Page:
Relax the thumbs and index fingers
Always be ready to handle your Shinai with the correct grip
Iwatate Saburo 8th dan Hanshi
Born in 1939 in Chiba Prefecture. After graduating from Chiba Prefecture Narita High School, he got a job at Chiba Prefecture Police. After retiring from the Tokuren, Iwatate sensei served as a Kanto District Police School Instructor and Chiba Prefectural Police Kendo head teacher. Starting in 1978, Iwatate began teaching at the Shofukan Dojo and a number of swordsmen from Japan as well as overseas have gathered to ask for the guidance of Iwatate Saburo.
Currently, he is director of Shofukan Dojo, Shobi Gakuen University Kendo head teacher, the All-Japan Kendo Federation councilor, All Japan Kendo Federation vice-president, and the All Japan Senior-Kenyukai chairman.
Relax your upper body with your shoulder blades in mind
Take Kamae through a single vertical axis in the middle of the body
In Kendo, they say “don’t strike with the hands, strike with your legs”. So there is emphasis placed upon the lower body. The left leg is important in particular, and the upper body shouldn’t be neglected. The upper and lower body influence and rely upon each other.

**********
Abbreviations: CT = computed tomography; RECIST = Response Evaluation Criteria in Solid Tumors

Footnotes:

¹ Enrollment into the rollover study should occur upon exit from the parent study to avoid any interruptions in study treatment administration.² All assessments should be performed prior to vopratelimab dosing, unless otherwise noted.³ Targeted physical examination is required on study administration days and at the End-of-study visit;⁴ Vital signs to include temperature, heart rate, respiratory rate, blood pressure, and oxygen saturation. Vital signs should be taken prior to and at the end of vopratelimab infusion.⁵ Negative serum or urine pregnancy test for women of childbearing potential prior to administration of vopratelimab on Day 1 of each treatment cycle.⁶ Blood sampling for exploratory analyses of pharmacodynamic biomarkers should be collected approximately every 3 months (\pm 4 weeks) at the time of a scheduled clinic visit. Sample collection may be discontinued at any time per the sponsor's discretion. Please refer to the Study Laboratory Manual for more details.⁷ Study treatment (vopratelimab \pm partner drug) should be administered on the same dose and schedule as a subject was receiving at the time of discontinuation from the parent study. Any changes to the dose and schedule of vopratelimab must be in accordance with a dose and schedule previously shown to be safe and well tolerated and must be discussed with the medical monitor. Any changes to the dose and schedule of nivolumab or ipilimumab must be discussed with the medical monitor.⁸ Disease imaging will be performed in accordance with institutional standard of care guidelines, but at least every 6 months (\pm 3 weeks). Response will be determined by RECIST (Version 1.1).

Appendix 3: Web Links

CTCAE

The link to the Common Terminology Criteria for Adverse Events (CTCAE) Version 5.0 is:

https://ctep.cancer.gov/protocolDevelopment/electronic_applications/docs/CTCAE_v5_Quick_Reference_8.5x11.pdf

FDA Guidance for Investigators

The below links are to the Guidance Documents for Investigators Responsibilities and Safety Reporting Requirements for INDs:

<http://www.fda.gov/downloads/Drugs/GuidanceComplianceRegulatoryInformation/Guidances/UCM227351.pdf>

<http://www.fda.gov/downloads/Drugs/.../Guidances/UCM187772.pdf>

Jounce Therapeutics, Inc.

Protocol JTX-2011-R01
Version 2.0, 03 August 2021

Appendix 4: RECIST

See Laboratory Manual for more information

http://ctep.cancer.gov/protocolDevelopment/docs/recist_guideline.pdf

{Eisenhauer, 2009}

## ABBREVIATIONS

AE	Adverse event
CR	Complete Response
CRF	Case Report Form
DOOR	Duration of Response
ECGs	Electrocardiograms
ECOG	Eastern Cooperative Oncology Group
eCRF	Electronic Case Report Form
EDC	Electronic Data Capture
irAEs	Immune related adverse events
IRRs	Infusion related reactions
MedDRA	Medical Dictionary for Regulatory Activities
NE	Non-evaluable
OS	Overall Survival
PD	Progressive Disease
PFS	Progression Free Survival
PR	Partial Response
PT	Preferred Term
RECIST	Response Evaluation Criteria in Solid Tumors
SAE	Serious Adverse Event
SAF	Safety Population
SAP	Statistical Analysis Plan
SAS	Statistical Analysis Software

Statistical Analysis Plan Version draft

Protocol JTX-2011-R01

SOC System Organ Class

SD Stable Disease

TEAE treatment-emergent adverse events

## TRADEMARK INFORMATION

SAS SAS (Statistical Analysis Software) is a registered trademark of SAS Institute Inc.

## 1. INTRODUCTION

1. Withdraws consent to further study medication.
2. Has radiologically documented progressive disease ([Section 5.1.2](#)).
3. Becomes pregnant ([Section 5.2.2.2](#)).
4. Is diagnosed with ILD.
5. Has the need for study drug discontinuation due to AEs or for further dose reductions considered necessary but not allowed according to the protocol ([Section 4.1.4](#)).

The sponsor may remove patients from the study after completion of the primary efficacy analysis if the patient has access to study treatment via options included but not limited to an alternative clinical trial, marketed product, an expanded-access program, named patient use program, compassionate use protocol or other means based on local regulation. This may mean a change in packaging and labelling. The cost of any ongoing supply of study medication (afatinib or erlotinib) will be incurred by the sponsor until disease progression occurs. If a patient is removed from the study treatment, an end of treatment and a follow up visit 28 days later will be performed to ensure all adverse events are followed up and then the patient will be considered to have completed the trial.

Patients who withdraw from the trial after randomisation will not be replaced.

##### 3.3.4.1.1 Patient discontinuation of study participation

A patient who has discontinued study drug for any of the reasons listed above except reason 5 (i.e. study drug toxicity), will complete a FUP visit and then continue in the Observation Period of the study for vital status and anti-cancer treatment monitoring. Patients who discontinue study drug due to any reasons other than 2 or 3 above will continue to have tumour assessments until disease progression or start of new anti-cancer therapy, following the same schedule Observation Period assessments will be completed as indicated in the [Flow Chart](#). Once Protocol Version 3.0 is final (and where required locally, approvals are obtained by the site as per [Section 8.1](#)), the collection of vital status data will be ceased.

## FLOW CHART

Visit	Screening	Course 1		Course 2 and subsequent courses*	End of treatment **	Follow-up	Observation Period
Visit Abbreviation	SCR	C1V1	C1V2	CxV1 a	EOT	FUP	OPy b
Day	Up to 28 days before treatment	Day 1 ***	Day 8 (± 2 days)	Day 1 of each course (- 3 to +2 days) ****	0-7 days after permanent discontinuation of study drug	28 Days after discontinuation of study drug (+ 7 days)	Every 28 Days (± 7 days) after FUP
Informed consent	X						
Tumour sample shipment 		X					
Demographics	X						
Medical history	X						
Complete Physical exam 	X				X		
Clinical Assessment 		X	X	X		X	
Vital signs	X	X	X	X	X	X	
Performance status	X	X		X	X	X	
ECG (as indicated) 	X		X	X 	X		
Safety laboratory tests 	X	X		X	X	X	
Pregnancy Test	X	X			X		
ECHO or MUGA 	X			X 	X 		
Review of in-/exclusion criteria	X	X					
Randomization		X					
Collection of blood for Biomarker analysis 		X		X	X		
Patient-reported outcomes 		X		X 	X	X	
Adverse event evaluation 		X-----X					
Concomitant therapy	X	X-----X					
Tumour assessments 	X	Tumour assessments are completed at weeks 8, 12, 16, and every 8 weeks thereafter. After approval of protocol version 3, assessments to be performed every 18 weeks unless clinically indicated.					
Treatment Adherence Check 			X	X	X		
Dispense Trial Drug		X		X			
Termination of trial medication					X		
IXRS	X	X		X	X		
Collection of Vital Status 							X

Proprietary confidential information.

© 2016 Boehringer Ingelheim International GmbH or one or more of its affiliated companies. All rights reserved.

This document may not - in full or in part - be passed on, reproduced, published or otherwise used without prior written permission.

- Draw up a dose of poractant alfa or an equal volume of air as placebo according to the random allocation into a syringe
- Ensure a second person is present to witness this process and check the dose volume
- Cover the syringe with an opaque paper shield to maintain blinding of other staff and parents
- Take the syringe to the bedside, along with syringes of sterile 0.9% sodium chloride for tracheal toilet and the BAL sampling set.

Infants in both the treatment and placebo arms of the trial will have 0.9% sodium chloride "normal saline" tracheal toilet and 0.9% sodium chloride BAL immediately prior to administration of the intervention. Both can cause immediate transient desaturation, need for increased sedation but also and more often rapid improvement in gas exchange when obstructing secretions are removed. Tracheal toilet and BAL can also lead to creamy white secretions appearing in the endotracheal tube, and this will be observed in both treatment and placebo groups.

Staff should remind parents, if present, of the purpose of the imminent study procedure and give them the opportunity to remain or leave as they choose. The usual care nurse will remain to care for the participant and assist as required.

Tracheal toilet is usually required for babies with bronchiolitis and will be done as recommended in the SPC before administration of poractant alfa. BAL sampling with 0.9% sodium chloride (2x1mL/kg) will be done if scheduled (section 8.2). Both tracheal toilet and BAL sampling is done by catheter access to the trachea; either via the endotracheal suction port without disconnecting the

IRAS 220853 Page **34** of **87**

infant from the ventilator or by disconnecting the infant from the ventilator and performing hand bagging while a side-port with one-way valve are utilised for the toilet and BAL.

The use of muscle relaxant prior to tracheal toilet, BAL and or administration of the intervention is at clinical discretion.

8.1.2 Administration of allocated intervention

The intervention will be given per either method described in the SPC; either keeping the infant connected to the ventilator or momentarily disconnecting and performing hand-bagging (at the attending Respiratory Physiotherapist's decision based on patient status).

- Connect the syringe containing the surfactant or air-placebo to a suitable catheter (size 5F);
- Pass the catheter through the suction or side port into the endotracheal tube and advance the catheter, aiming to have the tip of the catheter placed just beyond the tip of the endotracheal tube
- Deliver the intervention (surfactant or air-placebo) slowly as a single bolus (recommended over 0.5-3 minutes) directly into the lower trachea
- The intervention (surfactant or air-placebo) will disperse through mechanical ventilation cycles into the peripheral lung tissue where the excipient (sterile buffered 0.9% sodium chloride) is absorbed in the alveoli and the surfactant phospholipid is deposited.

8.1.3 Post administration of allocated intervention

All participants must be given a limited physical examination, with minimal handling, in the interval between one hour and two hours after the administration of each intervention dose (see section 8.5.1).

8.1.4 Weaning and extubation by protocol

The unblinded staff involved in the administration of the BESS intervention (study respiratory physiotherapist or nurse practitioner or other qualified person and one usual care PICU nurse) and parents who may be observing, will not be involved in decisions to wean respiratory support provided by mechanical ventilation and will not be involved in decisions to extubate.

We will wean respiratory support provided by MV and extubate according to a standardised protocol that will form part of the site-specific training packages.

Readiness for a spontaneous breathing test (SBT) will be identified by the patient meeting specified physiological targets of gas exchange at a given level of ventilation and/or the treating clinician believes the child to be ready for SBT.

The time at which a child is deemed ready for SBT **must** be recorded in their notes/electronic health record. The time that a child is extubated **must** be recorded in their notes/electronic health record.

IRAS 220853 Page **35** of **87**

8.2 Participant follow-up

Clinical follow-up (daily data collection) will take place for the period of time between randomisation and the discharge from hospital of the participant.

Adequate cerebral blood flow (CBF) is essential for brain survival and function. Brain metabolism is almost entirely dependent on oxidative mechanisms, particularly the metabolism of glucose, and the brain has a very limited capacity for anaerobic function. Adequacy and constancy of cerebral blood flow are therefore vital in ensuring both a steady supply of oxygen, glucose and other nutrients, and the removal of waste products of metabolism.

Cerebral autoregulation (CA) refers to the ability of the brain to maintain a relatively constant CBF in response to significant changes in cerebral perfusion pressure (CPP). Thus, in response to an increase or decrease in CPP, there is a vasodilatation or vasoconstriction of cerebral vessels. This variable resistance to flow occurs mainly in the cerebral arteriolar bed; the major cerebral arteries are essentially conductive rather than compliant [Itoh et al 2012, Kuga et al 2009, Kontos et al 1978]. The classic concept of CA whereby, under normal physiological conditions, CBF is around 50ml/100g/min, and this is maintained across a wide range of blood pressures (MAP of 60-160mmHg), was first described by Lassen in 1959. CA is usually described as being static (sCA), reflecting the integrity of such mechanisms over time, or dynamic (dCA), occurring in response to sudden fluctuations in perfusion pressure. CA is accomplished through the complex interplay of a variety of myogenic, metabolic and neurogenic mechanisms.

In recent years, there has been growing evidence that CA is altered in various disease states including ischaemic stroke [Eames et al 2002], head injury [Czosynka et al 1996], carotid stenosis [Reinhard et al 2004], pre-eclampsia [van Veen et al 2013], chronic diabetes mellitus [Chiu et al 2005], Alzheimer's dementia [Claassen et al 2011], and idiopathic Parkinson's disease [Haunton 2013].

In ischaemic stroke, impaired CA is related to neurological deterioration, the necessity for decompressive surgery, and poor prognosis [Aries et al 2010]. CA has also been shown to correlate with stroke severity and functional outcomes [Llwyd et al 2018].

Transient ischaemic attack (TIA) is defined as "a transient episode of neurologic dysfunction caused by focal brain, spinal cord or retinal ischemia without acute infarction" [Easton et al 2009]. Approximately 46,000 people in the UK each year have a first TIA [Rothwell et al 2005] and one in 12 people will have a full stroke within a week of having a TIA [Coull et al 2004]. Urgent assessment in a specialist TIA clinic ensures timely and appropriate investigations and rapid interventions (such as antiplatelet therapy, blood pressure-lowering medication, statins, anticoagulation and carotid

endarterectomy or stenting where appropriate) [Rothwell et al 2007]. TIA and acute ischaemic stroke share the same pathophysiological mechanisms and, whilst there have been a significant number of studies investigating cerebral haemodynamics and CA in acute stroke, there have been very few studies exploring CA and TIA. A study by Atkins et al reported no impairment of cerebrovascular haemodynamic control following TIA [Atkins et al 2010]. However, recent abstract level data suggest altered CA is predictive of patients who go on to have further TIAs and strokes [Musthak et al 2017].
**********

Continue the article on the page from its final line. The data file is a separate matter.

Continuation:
For the upper body, it is important to keep our shoulder blades in mind and to take Kamae while opening up our chest. If our waist is bent or our chest slouching, we will look up to our opponent in Kamae. With such a posture, abdominal breathing cannot be performed and breathing comes from the chest. Chest breathing does not build up power in the lower abdomen and makes us respond to the opponents’ Seme.
To relax our shoulders and widen our chest, we must pull our shoulder blades back. We will able to put more strength in our lower body this way, enabling us to focus on abdominal strength. This is how we should take Kamae.
When taking Kamae, imagine a vertical axis going through the middle of your body. Practice this not only in front of the mirror but also against opponents and maintain it to the best of your ability during mutual Seme.
Because Kendo is a duel activity, the will to strike and not be struck is always there. When that happens, our breathing becomes thin and the left hand tends to respond. It is easier said than done but we should incorporate this insight into our Kendo.
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